Learn More
Nicotine and capsaicin produce many similar physiological responses that include pain, irritation, and vasodilation. To determine whether neuronal nicotine acetylcholine receptors (nAChR) are present on capsaicin-sensitive neurons, whole cell patch-clamp recordings were performed on rat trigeminal ganglion cells. It was found that approximately 20% of the(More)
1. Whole cell patch-clamp records from cultured rat trigeminal ganglion cells having soma diameters ranging from 20 to 50 microM revealed that capsaicin activated two inward currents and an outward current. At -60 mV, the inward currents could be distinguished by their different peak times, which were 4.2 +/- 3.1 and 41.4 +/- 16.4 (SD) s. 2. Cells with the(More)
The proinflammatory cytokine interleukin-1beta (IL-1beta) mediates inflammation and hyperalgesia, although the underlying mechanisms remain elusive. To better understand such molecular and cellular mechanisms, we investigated how IL-1beta modulates the total voltage-dependent sodium currents (INa) and its tetrodotoxin-resistant (TTX-R) component in(More)
Vanilloid receptors are activated by capsaicin, the pungent ingredient in hot pepper. They are also specifically and competitively inhibited by capsazepine (CPZ). To determine whether CPZ is specific to vanilloid receptors, its effects were tested on the currents evoked by nicotine in rat trigeminal ganglia. We found that 10 microM CPZ, a concentration(More)
Transient receptor potential (TRP) genes encode a family of related ion-channel subunits. This family consists of cation-selective, calcium-permeable channels that include a group of vanilloid receptor channels (TRPV) implicated in pain and inflammation. These channels are activated by diverse stimuli, including capsaicin, lipids, membrane deformation,(More)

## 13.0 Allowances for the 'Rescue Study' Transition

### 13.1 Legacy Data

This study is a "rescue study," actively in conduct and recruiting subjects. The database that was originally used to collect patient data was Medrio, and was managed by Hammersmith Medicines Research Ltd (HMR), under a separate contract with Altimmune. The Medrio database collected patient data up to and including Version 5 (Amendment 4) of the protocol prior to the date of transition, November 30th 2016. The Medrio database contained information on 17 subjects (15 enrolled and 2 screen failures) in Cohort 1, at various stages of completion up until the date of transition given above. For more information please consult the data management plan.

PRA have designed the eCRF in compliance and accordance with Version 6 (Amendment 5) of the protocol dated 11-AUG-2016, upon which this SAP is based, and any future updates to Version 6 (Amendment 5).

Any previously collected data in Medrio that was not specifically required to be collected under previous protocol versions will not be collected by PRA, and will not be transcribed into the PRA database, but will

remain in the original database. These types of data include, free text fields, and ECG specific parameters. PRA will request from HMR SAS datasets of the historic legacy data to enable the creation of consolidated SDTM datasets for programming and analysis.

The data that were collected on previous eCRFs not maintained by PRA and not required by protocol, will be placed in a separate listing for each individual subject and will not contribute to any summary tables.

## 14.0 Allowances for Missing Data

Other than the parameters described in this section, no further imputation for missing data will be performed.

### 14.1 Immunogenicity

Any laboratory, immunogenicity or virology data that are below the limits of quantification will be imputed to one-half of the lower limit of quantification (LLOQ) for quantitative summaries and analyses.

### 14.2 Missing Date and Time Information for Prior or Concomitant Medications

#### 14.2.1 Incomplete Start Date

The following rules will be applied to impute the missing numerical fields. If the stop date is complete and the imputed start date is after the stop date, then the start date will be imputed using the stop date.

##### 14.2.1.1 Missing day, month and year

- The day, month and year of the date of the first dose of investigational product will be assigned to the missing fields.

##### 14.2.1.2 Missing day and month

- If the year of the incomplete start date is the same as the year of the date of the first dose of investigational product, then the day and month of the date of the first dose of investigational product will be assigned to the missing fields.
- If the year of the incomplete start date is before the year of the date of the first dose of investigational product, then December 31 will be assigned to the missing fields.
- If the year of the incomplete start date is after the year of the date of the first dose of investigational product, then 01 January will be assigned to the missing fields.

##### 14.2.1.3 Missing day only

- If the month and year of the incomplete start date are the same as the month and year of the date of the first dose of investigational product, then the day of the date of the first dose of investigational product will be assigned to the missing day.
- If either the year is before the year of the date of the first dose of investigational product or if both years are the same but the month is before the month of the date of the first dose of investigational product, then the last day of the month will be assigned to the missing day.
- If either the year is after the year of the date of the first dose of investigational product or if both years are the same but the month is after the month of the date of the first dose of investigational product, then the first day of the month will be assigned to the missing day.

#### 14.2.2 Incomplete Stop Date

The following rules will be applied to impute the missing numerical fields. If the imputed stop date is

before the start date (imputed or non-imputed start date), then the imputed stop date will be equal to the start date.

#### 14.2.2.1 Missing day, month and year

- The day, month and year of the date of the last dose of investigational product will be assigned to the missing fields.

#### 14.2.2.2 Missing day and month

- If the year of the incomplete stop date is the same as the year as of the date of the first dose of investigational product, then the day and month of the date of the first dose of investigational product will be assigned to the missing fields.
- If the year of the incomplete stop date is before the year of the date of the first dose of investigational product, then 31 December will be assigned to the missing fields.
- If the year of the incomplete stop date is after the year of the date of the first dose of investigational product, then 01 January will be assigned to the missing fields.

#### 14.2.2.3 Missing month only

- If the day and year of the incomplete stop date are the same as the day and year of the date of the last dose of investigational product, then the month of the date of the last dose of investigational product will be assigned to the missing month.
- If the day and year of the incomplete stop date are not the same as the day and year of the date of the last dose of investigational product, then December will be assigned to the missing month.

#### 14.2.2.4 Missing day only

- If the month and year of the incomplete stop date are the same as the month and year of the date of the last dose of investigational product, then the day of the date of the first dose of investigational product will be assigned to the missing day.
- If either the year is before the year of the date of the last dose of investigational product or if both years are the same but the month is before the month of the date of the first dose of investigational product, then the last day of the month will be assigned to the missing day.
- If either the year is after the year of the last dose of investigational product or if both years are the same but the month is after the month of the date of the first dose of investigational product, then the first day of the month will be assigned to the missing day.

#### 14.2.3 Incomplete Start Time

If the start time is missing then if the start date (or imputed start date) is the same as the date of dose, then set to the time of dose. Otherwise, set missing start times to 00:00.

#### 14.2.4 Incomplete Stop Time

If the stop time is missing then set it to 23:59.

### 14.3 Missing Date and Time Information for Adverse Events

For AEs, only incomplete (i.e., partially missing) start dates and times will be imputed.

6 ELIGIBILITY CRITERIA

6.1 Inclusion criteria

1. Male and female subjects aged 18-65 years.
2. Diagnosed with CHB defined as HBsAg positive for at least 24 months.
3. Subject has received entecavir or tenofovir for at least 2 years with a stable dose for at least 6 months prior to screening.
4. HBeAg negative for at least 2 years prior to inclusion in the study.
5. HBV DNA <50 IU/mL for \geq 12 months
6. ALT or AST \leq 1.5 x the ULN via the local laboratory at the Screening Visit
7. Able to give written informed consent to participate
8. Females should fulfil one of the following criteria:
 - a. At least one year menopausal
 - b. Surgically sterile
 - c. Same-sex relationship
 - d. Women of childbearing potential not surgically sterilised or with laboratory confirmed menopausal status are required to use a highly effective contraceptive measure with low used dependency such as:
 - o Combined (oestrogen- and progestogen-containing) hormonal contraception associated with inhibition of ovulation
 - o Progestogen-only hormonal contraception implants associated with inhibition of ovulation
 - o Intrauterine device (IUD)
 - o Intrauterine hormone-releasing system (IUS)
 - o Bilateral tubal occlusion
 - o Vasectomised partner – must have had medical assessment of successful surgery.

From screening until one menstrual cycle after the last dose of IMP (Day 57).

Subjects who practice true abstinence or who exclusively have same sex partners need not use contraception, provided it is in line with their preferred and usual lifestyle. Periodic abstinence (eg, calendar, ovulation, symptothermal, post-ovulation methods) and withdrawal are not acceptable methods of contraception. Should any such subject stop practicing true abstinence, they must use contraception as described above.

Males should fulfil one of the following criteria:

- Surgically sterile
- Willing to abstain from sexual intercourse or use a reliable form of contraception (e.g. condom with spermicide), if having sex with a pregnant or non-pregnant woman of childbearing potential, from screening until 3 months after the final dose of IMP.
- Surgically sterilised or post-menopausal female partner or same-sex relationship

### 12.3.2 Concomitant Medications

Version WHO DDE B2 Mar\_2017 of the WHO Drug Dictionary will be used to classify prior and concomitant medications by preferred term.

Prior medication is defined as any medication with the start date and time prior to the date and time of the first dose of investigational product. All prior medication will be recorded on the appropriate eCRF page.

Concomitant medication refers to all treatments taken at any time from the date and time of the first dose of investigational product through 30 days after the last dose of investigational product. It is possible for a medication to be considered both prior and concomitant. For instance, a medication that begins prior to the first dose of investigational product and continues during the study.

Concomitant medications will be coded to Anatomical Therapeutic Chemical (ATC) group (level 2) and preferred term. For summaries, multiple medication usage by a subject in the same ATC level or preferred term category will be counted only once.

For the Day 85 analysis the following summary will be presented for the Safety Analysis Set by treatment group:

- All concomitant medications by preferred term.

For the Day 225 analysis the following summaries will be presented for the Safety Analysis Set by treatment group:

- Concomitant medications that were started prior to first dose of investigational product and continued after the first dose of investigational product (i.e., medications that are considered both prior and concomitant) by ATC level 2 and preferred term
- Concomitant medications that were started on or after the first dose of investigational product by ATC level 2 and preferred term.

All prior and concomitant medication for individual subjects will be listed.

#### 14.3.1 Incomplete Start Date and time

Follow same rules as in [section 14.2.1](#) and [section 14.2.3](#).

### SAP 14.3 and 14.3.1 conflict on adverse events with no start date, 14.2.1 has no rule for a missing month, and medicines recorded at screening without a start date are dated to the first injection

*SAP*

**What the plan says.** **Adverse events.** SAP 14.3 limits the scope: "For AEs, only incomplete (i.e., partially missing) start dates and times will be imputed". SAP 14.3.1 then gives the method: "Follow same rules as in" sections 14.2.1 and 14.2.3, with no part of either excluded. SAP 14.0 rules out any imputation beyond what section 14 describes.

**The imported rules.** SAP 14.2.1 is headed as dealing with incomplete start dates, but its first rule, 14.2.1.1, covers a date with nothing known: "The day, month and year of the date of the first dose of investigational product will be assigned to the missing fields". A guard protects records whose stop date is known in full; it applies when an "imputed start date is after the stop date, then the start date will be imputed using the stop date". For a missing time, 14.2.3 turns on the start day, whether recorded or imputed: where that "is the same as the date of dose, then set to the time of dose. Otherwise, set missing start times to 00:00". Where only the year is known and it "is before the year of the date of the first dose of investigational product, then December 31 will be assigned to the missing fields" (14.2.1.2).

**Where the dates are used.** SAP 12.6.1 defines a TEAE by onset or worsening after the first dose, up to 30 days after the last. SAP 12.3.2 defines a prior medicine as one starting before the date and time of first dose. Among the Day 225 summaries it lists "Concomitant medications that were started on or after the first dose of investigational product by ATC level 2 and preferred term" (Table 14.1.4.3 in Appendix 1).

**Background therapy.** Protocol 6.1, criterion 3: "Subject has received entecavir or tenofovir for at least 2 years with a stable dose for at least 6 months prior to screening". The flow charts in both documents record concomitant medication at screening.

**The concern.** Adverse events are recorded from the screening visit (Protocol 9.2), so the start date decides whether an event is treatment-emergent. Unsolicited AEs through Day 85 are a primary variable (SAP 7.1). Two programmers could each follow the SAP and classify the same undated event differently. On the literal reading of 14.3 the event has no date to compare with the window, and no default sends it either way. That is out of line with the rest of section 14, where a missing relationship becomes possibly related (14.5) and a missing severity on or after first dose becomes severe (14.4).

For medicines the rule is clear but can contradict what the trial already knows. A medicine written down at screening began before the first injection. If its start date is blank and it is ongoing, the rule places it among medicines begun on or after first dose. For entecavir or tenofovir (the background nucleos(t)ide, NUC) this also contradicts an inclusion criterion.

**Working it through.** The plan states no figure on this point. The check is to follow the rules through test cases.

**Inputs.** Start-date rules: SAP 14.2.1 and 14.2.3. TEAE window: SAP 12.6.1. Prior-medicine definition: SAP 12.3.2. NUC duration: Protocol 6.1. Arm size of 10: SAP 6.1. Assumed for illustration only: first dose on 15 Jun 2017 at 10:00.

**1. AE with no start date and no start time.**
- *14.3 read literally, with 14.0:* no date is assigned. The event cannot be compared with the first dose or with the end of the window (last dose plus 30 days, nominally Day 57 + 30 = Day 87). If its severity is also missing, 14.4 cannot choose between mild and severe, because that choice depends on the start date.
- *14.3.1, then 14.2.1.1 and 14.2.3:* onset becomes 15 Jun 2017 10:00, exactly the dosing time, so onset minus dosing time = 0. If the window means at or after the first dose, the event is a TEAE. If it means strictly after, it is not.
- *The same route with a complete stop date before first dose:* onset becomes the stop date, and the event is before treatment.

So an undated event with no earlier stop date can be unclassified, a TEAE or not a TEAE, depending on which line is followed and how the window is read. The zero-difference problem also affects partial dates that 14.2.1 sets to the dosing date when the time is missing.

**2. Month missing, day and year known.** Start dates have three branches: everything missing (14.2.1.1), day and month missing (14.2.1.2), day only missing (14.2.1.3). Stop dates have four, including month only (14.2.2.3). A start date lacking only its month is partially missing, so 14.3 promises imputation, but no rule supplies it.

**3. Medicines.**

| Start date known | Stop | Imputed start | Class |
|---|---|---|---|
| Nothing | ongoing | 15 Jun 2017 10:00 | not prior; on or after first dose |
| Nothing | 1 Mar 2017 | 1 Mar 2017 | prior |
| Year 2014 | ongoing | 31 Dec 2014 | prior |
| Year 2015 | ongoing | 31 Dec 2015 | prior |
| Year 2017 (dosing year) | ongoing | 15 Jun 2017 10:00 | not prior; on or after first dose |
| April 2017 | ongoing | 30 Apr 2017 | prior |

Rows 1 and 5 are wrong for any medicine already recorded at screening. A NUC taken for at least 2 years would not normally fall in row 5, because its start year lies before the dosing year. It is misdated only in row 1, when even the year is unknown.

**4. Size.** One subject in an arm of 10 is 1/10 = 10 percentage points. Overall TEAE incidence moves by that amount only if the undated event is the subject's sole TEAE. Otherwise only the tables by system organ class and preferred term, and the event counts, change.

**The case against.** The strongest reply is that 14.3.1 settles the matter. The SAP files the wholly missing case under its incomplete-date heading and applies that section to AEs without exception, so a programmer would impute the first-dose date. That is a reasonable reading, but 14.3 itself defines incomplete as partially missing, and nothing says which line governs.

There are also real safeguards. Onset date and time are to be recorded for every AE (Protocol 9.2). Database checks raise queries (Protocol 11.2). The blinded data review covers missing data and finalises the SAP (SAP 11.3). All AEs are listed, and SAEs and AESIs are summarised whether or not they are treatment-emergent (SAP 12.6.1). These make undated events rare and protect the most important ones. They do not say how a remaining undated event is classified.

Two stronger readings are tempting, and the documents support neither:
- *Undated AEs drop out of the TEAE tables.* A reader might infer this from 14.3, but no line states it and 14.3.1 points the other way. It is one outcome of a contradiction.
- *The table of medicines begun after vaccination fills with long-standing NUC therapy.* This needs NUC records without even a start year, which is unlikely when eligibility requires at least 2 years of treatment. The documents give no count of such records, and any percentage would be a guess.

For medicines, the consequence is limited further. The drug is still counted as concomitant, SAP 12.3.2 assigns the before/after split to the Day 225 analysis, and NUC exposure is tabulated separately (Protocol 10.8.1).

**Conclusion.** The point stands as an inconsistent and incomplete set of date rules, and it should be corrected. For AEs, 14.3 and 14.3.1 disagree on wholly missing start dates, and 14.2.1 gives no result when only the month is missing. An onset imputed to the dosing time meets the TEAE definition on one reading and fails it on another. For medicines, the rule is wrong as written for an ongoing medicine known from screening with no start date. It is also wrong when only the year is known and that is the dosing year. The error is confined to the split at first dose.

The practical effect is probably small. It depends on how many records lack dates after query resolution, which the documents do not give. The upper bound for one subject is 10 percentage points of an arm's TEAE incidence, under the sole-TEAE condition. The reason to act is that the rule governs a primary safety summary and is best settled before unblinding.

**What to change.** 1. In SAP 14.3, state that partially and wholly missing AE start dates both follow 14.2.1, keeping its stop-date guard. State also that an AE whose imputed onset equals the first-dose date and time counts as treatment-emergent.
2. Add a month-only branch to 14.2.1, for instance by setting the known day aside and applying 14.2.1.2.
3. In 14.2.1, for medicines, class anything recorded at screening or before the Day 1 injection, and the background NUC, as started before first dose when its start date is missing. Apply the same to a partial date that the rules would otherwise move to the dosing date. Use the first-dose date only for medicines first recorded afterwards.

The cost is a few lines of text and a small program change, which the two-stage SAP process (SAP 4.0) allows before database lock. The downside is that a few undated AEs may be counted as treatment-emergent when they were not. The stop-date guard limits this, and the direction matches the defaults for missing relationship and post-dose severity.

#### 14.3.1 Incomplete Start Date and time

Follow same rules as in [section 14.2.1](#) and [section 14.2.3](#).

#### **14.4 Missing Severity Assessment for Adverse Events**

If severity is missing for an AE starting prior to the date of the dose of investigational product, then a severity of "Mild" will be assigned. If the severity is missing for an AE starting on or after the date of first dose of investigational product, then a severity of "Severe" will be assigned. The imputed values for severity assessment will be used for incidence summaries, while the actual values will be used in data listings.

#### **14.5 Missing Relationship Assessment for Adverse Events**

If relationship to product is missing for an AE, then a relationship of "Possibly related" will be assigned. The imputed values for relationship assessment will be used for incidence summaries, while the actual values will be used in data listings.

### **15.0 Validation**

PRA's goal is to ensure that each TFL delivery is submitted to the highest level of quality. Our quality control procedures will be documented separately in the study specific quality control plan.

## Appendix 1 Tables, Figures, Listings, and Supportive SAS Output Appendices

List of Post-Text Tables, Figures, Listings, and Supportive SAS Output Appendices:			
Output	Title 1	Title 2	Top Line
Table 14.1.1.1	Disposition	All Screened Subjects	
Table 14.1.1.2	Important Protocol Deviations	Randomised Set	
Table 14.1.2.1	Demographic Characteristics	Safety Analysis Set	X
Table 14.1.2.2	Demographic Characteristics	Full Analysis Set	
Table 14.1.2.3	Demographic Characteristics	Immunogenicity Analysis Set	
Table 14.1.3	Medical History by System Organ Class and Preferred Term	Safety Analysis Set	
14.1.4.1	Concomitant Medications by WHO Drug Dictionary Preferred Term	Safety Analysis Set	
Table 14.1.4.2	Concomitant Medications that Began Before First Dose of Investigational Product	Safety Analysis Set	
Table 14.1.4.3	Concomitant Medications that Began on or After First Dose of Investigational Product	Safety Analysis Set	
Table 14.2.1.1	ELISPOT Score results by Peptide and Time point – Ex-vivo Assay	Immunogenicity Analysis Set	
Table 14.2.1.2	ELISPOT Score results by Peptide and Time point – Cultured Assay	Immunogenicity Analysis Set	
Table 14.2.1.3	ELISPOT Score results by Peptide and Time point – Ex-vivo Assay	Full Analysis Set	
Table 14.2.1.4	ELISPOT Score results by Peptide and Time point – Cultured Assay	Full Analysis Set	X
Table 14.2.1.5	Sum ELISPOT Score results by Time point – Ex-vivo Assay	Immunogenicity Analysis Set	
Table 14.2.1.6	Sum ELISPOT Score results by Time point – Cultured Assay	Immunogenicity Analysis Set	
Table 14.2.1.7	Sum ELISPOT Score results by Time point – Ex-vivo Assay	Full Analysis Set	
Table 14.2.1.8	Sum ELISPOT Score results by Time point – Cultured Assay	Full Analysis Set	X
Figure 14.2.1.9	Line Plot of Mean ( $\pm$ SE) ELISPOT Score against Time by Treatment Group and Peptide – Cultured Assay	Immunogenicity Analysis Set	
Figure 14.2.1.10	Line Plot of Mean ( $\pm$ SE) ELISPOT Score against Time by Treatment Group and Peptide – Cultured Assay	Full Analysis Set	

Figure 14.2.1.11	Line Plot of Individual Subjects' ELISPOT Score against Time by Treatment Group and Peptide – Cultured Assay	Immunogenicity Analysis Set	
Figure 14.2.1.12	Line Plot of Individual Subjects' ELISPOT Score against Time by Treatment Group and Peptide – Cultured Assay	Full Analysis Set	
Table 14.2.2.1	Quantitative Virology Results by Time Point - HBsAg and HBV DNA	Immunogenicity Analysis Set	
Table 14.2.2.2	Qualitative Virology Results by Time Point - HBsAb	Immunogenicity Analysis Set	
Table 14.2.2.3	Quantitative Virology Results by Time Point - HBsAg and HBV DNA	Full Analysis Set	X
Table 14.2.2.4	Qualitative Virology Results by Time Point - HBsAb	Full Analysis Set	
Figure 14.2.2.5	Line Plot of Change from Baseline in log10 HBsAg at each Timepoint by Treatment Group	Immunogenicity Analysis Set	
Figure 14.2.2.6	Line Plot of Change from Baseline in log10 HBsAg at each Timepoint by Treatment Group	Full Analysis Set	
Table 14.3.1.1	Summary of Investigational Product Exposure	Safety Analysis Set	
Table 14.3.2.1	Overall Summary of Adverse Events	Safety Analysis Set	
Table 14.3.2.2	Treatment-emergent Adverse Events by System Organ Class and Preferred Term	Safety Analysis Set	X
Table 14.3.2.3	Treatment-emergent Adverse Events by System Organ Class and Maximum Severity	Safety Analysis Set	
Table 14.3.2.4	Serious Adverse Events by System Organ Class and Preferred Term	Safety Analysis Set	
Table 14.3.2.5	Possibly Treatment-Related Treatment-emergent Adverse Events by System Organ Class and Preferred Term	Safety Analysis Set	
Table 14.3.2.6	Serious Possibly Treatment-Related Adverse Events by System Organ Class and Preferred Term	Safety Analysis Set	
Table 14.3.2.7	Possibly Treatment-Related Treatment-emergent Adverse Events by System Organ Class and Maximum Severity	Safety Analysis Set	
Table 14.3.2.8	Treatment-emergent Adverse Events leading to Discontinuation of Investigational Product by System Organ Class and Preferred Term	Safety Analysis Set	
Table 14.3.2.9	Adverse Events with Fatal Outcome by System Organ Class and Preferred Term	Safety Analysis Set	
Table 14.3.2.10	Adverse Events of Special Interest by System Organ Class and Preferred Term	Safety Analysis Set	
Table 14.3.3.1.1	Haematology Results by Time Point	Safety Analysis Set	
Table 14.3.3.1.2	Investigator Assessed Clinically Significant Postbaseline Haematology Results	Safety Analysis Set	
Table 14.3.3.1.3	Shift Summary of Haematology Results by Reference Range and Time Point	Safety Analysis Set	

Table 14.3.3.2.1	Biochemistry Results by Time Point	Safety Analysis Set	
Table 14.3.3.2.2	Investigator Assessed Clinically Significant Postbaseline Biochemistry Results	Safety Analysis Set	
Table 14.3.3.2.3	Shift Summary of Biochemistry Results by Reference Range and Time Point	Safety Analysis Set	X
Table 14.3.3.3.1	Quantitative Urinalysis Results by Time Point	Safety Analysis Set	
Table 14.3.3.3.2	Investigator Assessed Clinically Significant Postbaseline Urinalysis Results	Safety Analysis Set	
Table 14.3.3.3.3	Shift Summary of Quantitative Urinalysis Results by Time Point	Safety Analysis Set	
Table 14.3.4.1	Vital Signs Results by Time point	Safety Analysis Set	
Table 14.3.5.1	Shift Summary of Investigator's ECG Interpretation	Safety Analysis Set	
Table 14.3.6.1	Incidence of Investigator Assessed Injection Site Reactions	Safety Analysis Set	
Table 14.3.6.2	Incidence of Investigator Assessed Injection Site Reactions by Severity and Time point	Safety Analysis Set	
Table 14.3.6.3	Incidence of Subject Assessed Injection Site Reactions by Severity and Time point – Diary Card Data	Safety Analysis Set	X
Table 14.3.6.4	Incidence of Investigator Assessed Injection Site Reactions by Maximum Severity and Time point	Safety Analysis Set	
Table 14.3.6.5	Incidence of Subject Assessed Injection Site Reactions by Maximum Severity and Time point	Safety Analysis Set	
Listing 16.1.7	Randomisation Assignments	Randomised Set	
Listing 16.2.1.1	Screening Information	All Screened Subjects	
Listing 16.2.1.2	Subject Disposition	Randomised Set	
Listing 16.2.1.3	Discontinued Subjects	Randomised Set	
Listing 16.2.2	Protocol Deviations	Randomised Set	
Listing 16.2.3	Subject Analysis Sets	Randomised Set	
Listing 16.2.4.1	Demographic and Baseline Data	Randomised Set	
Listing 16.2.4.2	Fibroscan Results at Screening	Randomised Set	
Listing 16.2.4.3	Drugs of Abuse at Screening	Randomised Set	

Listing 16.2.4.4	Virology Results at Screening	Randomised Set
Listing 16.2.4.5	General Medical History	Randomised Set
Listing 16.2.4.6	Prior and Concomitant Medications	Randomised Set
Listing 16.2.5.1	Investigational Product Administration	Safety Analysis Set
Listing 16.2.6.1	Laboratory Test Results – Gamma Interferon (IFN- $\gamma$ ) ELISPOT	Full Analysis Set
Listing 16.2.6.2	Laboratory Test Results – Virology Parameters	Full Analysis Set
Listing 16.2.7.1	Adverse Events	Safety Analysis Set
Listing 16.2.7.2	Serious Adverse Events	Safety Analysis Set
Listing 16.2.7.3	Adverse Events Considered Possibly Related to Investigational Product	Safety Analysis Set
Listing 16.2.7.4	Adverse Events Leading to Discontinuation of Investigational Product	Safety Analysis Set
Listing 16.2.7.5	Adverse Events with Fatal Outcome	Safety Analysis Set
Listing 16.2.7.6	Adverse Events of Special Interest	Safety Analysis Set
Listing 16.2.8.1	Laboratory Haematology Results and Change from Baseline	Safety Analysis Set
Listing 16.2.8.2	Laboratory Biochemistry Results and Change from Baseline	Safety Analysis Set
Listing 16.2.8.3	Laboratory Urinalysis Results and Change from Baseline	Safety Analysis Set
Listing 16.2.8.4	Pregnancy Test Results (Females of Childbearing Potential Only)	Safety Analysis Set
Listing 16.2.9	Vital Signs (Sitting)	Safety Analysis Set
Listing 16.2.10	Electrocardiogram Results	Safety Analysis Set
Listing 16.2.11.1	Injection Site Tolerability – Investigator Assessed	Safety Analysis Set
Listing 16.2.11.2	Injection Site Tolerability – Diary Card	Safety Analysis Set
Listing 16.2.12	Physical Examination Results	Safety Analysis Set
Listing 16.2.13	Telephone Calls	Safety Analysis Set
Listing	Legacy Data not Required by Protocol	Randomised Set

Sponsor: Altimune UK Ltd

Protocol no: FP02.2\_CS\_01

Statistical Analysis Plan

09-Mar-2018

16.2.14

Activation of primary trigeminal (TG) neurons by protons, capsaicin, or heat can evoke a variety of sensations, including tingling, stinging, warmth, and burning. Capsaicin and acid are trigeminal stimulants that are important in gustatory physiology. These stimuli can activate H(+)-gated ion channels and heterologously expressed VR1 receptors (vanilloid(More)
A sour taste sensation may be produced when acidic stimuli interact with taste receptor cells (TRCs) on the dorsal surface of the tongue. We have searched for pathways in TRCs that may be activated by acidic stimuli using RT-PCR and changes in intracellular calcium (Ca(2+)(I)) induced by acidic stimuli in rat fungiform papillae. RT-PCR revealed the presence(More)
Capsaicin, the pungent ingredient in hot pepper, activates and subsequently desensitizes a subset of polymodal nociceptors. Because its initial application to skin produces pain, nonpungent analogs such as olvanil and glyceryl nonivamide (GLNVA) were synthesized to enhance its clinical use. To explore how these nonpungent analogs differ from capsaicin,(More)
1. Capsaicin, piperine, and zingerone are natural pungent-tasting compounds found in chili pepper, black pepper, and ginger, respectively. These structurally related compounds evoke many of the same physiological responses, but at comparable concentrations capsaicin produces complete tachyphylaxis, piperine produces partial tachyphylaxis, and zingerone can(More)
The initial steps in taste and olfaction result from the activation by chemical stimuli of taste receptor cells (TRCs) and olfactory receptor neurons (ORNs). In parallel with these two pathways is the chemosensitive trigeminal pathway whose neurons terminate in the oral and nasal cavities and which are activated by many of the same chemical stimuli that(More)